The Quietly Changing Seasons

Warm autumnal light among the aspen

‘Then there was the good weather. It would come in one day when the summer was over.’

Apologies to Ernest Hemingway and the opening lines of A Moveable Feast, but I couldn’t help thinking of that quiet commencement as I had a walk up to Puerto Nambe, high above Santa Fe, after last week’s subtle ending of summer, in a day and night of cold, steady rain. The best weather for hiking in the Southern Rockies is here, and the mountains are glowing with warm light and changing leaves. The first flush of the yellow aspen is spreading over the peaks:

Looking south from the trail ascending to Puerto Nambe

Frost has reached the forest floor with colorful results:

Thimbleberry dotting the forest floor

The Winsor Trail leaves the Ski Santa Fe parking lot at a high elevation, well within the spruce-aspen forest, and while you will gain even more altitude if you follow the trail all the way to Puerto Nambe, you will never leave the forest. You’ll be accompanied by chickadees flitting from branch to branch, so close you can almost touch them, juncos rustling along the forest floor, and pine squirrels scolding you from their fragrant perches as they stuff their faces with seeds from their spruce larder:

Englemann Spruce cones sharing their abundance

The trails are littered with the brown scales of these cones, discarded by winter-wary chickarees.

As you climb higher into the Nambe Creek watershed, views open up in all directions:

Looking west down Nambe Creek

Soon you’ll feel like you’re truly in the Rockies, with forested peaks surrounding you

Lake Peak in the south

and a sky that almost hurts your eyes:

Alpine sky

Even the stones seem to throw back an inner light.

Milky quartz and alpine plants

For the next month or so these high country trails will be at their best, so if you’re coming out for a visit, please make time for a walk in the mountains. The color change will peak in about two weeks, among the aspen, but the hiking will be wonderful well into October. Come indulge in a truly moveable feast.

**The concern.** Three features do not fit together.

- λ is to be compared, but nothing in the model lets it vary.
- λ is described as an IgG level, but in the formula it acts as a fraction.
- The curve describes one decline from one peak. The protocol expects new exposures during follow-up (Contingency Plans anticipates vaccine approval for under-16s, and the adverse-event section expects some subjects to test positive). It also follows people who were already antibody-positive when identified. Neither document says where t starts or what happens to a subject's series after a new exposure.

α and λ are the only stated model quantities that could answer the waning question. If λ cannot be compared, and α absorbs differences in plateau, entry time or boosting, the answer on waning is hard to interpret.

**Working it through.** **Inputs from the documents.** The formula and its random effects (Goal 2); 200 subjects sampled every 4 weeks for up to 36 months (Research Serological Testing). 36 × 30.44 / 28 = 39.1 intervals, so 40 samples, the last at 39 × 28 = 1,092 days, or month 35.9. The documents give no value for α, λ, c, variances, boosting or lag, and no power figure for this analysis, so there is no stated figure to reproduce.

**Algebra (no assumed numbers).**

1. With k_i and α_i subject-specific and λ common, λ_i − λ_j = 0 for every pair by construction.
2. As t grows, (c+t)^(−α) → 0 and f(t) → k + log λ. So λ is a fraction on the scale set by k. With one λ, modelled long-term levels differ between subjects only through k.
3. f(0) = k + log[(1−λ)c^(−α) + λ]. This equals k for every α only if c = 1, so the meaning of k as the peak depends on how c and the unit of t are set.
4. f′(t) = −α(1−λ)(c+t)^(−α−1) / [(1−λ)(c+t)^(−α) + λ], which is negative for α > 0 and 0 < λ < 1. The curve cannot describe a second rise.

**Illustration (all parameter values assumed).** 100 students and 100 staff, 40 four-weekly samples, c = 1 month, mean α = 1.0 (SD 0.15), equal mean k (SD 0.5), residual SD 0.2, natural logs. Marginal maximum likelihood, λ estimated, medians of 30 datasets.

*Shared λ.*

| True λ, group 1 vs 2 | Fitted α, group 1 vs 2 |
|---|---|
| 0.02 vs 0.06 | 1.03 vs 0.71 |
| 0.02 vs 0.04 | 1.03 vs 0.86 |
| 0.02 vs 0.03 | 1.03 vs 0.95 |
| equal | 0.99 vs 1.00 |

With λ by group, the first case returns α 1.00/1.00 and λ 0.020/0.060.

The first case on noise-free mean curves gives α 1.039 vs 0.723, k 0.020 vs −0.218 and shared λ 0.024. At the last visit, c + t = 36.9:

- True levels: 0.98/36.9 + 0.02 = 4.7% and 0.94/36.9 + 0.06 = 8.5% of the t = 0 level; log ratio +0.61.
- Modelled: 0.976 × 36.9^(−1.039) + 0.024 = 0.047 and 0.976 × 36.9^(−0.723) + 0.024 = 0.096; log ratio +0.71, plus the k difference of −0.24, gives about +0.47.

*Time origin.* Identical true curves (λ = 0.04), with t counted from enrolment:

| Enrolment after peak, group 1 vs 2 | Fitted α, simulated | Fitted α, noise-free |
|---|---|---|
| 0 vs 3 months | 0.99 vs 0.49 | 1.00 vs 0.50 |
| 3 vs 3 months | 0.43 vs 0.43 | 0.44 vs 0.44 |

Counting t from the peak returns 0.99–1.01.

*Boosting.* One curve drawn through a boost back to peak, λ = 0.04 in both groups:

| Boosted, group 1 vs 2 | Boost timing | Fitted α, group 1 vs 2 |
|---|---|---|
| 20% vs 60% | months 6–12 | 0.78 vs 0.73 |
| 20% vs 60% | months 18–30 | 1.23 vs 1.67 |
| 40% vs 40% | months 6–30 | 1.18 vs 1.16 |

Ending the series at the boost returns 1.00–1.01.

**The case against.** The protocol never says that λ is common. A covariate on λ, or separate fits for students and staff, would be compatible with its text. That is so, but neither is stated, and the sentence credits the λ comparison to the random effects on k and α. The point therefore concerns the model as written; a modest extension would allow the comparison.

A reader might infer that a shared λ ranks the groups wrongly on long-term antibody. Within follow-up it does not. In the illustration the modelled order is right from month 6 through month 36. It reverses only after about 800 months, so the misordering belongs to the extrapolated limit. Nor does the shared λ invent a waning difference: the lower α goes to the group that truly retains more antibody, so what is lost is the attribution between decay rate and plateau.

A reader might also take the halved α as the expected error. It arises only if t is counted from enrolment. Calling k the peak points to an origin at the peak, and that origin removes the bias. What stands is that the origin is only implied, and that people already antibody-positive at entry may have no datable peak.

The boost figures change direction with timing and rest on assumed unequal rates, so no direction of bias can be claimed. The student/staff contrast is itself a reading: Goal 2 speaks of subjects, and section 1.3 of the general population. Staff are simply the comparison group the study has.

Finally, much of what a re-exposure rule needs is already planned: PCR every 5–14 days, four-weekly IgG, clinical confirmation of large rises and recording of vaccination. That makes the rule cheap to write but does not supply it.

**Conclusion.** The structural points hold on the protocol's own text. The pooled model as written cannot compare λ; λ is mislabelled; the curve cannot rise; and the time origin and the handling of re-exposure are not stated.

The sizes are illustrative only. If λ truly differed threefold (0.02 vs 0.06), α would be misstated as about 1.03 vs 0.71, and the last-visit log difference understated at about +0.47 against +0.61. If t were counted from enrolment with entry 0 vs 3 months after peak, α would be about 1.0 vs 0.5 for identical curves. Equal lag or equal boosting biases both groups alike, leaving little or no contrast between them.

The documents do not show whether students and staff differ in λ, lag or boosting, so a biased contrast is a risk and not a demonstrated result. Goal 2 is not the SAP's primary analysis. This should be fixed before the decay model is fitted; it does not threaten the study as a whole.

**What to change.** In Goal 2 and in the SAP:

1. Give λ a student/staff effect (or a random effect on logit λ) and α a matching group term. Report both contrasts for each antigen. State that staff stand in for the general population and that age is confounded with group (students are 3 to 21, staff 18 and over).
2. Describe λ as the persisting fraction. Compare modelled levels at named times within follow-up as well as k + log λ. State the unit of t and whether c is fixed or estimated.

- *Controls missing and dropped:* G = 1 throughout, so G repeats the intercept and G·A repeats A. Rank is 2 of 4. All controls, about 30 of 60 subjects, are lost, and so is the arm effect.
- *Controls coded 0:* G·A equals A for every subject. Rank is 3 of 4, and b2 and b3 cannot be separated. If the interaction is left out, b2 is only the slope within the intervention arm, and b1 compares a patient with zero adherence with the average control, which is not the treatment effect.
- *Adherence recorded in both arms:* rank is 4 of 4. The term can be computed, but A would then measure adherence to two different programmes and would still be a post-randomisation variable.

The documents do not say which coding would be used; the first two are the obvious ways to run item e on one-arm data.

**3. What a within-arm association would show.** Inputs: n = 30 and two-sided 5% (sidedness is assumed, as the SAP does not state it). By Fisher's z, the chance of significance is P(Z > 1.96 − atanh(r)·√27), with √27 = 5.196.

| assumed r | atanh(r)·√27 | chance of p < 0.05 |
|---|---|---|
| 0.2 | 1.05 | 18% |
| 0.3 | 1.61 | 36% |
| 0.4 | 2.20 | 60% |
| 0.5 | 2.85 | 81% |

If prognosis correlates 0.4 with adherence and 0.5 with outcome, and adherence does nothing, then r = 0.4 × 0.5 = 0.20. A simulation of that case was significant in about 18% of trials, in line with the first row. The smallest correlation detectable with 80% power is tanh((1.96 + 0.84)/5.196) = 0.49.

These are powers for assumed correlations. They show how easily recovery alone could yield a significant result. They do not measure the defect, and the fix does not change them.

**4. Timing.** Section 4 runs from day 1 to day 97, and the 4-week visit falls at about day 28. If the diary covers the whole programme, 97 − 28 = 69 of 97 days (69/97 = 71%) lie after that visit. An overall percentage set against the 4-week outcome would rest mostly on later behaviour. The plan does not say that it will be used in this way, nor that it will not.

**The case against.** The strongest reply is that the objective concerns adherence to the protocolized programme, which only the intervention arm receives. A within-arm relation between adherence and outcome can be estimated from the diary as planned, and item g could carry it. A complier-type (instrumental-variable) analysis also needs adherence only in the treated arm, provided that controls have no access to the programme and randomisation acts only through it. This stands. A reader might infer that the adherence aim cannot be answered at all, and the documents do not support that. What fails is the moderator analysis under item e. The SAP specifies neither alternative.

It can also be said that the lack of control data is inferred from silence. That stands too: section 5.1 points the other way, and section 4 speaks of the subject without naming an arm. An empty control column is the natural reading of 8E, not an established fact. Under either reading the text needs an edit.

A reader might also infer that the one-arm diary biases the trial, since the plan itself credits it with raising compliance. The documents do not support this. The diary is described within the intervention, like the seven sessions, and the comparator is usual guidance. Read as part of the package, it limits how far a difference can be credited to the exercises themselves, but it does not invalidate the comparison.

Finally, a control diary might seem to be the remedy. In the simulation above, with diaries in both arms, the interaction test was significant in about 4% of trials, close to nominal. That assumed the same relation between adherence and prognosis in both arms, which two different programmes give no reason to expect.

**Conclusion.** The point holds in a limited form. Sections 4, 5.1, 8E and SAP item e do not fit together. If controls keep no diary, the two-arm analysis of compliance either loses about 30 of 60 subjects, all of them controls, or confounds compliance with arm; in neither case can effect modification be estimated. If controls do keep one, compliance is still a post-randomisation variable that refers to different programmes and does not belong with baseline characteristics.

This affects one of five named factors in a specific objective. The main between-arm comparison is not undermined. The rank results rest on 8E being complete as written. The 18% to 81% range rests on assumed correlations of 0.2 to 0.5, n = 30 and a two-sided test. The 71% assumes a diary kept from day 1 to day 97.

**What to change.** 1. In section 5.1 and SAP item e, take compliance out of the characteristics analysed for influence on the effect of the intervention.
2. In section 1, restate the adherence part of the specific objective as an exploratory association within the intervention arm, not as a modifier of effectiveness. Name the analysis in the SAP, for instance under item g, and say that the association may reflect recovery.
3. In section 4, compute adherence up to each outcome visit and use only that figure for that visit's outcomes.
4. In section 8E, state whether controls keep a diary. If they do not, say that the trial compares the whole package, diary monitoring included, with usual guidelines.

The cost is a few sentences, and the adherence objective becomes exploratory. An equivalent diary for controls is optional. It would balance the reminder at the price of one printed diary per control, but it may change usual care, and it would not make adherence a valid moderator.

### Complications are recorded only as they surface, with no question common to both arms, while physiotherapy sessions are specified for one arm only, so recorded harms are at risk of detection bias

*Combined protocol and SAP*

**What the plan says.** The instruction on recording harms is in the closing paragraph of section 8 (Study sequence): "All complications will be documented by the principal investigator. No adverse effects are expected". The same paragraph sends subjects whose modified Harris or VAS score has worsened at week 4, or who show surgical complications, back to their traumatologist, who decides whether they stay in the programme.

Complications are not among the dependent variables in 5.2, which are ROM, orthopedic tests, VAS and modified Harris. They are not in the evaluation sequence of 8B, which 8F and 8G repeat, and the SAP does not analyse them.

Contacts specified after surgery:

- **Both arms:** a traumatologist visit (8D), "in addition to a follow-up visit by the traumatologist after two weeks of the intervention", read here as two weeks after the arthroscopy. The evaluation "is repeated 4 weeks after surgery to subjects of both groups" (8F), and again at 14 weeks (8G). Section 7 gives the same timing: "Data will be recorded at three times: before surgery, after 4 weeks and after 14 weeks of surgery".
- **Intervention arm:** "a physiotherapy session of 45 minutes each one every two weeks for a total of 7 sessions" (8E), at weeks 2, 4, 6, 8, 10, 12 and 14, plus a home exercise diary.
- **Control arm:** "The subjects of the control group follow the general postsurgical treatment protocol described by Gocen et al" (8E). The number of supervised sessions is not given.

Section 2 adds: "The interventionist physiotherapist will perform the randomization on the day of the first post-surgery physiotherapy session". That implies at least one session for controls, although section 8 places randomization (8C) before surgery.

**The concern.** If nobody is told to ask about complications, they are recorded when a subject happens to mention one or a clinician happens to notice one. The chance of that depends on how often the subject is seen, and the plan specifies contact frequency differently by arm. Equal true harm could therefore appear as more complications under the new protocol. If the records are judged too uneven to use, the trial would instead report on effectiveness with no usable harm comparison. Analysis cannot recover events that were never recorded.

A charming pooling along Tesuque Creek

During my weekend walks up in the mountains, lately, I’ve been exploring a little away from the network of  trails that weave their way through the Santa Fe National Forest just above Santa Fe. It’s nothing you couldn’t do yourself; following a tributary of a mountain stream is not a particularly risky undertaking, especially if you are within earshot of a frequented trail. (Striking off boldly across country is another story. You’ll want a good map, a compass, some basic navigational skills, and the foresight to let someone back home know roughly where you’re going and when you’ll be back)

Creekwalking is always rewarding, and the watershed of Tesuque Creek feeds several small streams that run down wooded canyons with plenty of spots to sit and enjoy your temporary solitude. Some mountain wildflowers grow nowhere else than these damp and cool corridors. One of my favorites is blooming now:

A cheerful Spotted Monkeyflower

Little hanging gardens decorate rocky clefts in the shade:

A fern hanging above the creek

The tributary I chose was full of this beautiful flower, but one with a dark nature, hinted at, perhaps, by its deep color and oddly involuted blossom – the Western Monkshood:

The Western Monkshood, Aconitum columbianum

This isn’t the most poisonous flowering plant in the forest – I think that honor goes to the Water Hemlock – but all parts of this plant are dangerous to ingest, and its roots are particular potent, laced with aconitine, the “Queen of Poisons”.  Its other name is Wolfsbane.

Geologists love creek beds because these are often the best places to find exposed bedrock in wooded places. The upper reaches of the Tesuque Creek watershed cut into various parts of the crystalline heart of the Santa Fe Range, and on my walk, I found a place where the water had scoured right down into the living rock, gliding over polished granite in a gleaming sheet:

A glissade of water over polished rock

Fascinating details emerge in the wet smoothed stone. Other patterns are revealed in the boulders brought down by the water, like this beautiful granite pegmatite cutting across a finer-grained grey tonalite:

A coarsely-crystalline pegmatite cutting through dark grey tonalite

Wherever there’s a sunny spot you’re almost sure to find a butterfly or two, this time of year:

A Satyr Comma on an aster near the creek

In the Ancient Days every spring and pool had its Naiad, and you could be forgiven for feeling like these sweet transparent waters, pausing in mossy basins floored with gleaming coppery stones, conceal a Secret. Perhaps if you sit quietly enough. . .

Singing waters

Tesuque Creek

An illuminated pool on Tesuque Creek

We’re finally getting our summer rains here in Santa Fe, after a brutally dry and hot June, and now the challenge for you hikers and trail bikers out there is, just how early in the morning do you want to start your adventure? That’s because, by about noon, the clouds are boiling up all along the mountain ranges in New Mexico and you’re very likely to get doused by cold rain or even sleet if you’re up on any of the high country trails after that.